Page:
pla, I think you're confusing Self with a food critic. These aren't reviews as such - he barely mentions the food. They're really just entertaining little pieces that will appeal to people who enjoy Self's writing. There's really no need to take any of it to heart.
posted by le morte de bea arthur at 9:21 AM on November 27, 2009


Gosh, I love KFC. I only have it about three times a year for reasons of diet, but it's gorgeous. Fatty, salty, sugary loveliness.

Have to have some toast now. Hungry.
posted by alasdair at 9:24 AM on November 27, 2009



I can't decide if "Tikka chance on Ghee" is brilliant or terrible.


Best headline never written: "Cumin Spice Girls, Your Thyme Hissup"
posted by bifter at 9:26 AM on November 27, 2009 [2 favorites]


Durn Bronzefist : You mean, you were really hoping for a review of fast food?

Yes, actually. I expected a good bit of humor about the quality, but overall I anticipated a more-or-less legitimate review of the food itself.

Unfortunately, judging by his KFC review, I have to question whether he even tasted the food, much less gave it a serious thought: "how can anything that tastes this awful be quite so popular" pretty much sums it up... Not just in the dismissive tone he takes, but for the fact that it simply doesn't state the truth.

No, KFC doesn't compare favorably to a home-made BBQ chicken. But it does taste pretty damned good (or at least used to, I can't honestly say I've had it in a decade), particularly the batter/skin. People eat it not just for convenience (in fact, considering the messyness, I wouldn't suggest it for a quick lunch break), but because they actually like it. And the mashed potatoes, while having very little resemblance to their namesake... Well, I actually know two people who would list that white mush in their top five favorite foods.

So yeah, I expected better. Not necessarily a "redneck's guide to fast food", but perhaps something along the lines of "slummin' it for lunch and liking it".
posted by pla at 9:30 AM on November 27, 2009


all the portrayals of "chav" I have seen indicate that it's the UK word for "Vanilla Ice wigga."

I can see how you might think that because of how some of them dress, but it's not correct. Teenage white trash would be closer to the mark, though chav's aren't necessarily white, and teenage trash doesn't really convey very much at all.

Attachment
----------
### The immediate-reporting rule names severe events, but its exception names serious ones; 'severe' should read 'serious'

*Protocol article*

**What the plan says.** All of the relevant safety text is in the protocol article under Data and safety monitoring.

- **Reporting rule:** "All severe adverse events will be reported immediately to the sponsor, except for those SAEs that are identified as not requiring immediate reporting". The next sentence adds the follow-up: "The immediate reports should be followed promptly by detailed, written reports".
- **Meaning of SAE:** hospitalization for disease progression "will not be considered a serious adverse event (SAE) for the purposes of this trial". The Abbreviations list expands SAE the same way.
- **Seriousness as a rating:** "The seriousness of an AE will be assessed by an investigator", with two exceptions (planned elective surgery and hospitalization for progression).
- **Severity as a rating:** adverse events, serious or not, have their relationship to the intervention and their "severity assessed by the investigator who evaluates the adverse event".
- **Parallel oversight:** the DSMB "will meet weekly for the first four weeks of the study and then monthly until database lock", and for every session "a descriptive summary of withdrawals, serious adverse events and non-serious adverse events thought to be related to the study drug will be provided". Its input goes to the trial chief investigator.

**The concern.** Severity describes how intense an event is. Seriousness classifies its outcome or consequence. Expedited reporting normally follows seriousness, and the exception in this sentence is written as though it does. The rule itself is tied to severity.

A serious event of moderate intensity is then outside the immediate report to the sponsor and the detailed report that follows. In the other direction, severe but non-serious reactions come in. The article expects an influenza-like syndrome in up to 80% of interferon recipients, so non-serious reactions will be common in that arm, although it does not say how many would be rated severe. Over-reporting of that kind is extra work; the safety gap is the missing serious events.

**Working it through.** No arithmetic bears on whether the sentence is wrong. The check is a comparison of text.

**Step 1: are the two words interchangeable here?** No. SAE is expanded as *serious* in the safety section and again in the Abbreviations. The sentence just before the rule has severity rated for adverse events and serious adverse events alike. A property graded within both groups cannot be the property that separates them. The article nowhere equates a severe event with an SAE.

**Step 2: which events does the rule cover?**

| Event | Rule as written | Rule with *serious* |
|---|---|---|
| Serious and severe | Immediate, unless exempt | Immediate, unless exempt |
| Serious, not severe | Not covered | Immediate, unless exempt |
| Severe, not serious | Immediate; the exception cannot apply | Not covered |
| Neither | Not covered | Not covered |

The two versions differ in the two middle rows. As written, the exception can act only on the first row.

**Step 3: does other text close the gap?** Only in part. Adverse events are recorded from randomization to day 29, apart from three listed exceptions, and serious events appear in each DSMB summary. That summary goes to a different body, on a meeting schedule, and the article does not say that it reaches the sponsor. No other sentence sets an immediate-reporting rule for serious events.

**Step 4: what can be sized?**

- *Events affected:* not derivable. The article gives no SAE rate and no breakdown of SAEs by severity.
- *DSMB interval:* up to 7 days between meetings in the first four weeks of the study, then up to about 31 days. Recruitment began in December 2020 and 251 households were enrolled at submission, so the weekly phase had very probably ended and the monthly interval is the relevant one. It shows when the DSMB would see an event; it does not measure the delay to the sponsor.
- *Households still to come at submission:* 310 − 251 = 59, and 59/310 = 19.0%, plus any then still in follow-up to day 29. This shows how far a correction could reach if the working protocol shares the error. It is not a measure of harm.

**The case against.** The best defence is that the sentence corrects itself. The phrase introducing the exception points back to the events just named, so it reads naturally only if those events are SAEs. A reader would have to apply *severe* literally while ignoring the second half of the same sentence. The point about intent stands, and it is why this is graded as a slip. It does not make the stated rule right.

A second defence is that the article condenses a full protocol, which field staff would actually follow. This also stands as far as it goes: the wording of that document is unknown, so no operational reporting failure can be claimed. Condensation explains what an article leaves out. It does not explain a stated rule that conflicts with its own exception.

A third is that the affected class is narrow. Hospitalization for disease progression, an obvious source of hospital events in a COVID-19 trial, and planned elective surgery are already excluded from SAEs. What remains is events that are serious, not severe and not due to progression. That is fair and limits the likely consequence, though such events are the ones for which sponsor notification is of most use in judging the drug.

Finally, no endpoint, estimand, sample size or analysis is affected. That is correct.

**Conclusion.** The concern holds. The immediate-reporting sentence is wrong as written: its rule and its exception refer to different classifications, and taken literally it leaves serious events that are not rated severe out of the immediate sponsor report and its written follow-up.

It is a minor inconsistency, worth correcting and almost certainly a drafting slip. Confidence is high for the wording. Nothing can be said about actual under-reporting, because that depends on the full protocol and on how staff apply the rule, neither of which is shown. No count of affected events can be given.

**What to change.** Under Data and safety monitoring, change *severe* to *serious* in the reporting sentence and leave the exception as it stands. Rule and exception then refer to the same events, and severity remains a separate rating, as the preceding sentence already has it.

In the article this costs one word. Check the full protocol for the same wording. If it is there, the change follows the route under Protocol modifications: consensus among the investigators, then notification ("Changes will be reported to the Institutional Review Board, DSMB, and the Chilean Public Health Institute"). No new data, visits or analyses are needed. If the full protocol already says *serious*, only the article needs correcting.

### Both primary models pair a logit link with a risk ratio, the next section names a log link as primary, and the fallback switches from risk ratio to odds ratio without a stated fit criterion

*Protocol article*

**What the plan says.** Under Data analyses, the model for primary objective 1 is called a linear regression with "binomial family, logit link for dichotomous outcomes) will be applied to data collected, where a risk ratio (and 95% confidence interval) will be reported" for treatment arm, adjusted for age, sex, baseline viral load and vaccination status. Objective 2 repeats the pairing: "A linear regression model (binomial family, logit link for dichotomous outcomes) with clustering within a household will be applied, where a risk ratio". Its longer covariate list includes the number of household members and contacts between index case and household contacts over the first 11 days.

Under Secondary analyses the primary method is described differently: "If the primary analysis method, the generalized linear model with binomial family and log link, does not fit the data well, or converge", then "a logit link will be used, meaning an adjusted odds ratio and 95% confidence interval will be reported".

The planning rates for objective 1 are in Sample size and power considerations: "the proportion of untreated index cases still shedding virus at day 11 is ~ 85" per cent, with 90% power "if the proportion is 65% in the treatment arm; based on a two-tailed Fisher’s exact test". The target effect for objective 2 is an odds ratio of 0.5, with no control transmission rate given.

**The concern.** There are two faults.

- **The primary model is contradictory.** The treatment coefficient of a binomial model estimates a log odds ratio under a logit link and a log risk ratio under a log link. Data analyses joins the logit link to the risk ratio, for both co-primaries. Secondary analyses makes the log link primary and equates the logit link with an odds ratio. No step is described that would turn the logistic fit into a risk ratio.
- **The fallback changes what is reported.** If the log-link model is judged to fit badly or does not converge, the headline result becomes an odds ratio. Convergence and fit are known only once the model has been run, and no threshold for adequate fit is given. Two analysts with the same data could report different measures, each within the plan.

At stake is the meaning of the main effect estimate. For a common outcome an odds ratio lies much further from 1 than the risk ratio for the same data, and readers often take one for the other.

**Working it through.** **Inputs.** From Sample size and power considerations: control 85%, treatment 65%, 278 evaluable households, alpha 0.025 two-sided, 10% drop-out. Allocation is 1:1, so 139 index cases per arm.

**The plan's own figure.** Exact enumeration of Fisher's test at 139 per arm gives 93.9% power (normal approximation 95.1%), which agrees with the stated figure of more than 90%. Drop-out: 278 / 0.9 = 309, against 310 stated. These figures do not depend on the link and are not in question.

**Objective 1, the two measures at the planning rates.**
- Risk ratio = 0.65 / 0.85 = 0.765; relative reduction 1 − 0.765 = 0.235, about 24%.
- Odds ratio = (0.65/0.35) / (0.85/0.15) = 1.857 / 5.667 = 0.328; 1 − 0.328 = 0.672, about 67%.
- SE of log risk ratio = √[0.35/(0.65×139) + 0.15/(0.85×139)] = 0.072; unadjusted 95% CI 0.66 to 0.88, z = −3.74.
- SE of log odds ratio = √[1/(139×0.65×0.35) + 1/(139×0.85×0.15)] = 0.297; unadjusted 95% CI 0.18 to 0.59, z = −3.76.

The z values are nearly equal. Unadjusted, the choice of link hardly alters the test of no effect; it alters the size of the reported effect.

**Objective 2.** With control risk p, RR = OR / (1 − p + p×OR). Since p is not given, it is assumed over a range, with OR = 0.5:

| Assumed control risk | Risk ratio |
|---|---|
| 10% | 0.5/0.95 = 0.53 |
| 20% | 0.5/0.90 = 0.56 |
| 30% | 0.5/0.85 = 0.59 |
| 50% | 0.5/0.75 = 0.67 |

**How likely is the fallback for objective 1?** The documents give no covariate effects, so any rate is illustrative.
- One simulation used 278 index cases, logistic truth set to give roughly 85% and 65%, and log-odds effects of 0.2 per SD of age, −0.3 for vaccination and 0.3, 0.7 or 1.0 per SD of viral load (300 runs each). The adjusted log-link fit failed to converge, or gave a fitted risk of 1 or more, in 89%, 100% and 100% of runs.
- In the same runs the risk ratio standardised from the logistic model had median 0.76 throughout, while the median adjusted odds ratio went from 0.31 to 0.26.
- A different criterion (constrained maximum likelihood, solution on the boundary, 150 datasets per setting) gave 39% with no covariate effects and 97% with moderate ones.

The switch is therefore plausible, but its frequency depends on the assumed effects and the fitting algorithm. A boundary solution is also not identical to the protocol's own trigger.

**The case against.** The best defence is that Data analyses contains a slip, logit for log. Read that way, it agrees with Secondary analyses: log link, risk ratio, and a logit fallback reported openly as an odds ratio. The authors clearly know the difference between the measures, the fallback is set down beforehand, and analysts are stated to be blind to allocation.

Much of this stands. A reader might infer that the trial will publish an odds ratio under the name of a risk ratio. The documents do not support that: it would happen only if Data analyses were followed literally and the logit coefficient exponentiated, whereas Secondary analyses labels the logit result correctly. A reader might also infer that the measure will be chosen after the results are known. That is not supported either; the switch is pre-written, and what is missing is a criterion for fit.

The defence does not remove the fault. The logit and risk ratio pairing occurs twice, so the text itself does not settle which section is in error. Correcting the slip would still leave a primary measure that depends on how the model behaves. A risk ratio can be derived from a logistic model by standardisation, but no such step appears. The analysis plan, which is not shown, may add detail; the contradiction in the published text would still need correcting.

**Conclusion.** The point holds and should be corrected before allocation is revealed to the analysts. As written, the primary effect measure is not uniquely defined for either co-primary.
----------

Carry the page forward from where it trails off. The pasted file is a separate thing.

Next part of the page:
See wiktionary.
posted by PeterMcDermott at 10:04 AM on November 27, 2009 [1 favorite]


I think "chav" is a uniquely British term (isn't it derived from a locale?), fairly associated with British culture.

The best American translation would be "punk," imo, usually in conjunction with "you little."

he misses the bigger picture that people choose these food outlets firstly for price, and secondly for convenience, not because they're great culinary delights.

Not really, considering he asks them.
posted by mrgrimm at 11:08 AM on November 27, 2009


I'm at the Pizza Hut / I'm at the Taco Bell / I'm at the Combination Pizza Hut & Taco Bell
posted by jcruelty at 11:16 AM on November 27, 2009


My history with KFC can be summed up as Me - Charlie Brown; The Colonel - Lucy. I'll remember that I had it a year ago and was disappointed, then walk into a food court when I'm hungry and be tempted, and disappointed, all over again. Fried chicken should not look, feel or taste like a wet nylon shower pouf. If you have to get fried chicken from a chain, at least Popeye's makes it reasonably crispy and tasty.
posted by maudlin at 11:23 AM on November 27, 2009 [1 favorite]


That's sort of how I feel about my once-in-a-while McDonalds visits: It all sounds really good imediately before purchase and consumption, and then about halfway through it starts tasting ick and then I feel ill for the rest of the day. Then a few months later I'll think "Mmm... french fries!" again.
posted by Artw at 11:40 AM on November 27, 2009 [1 favorite]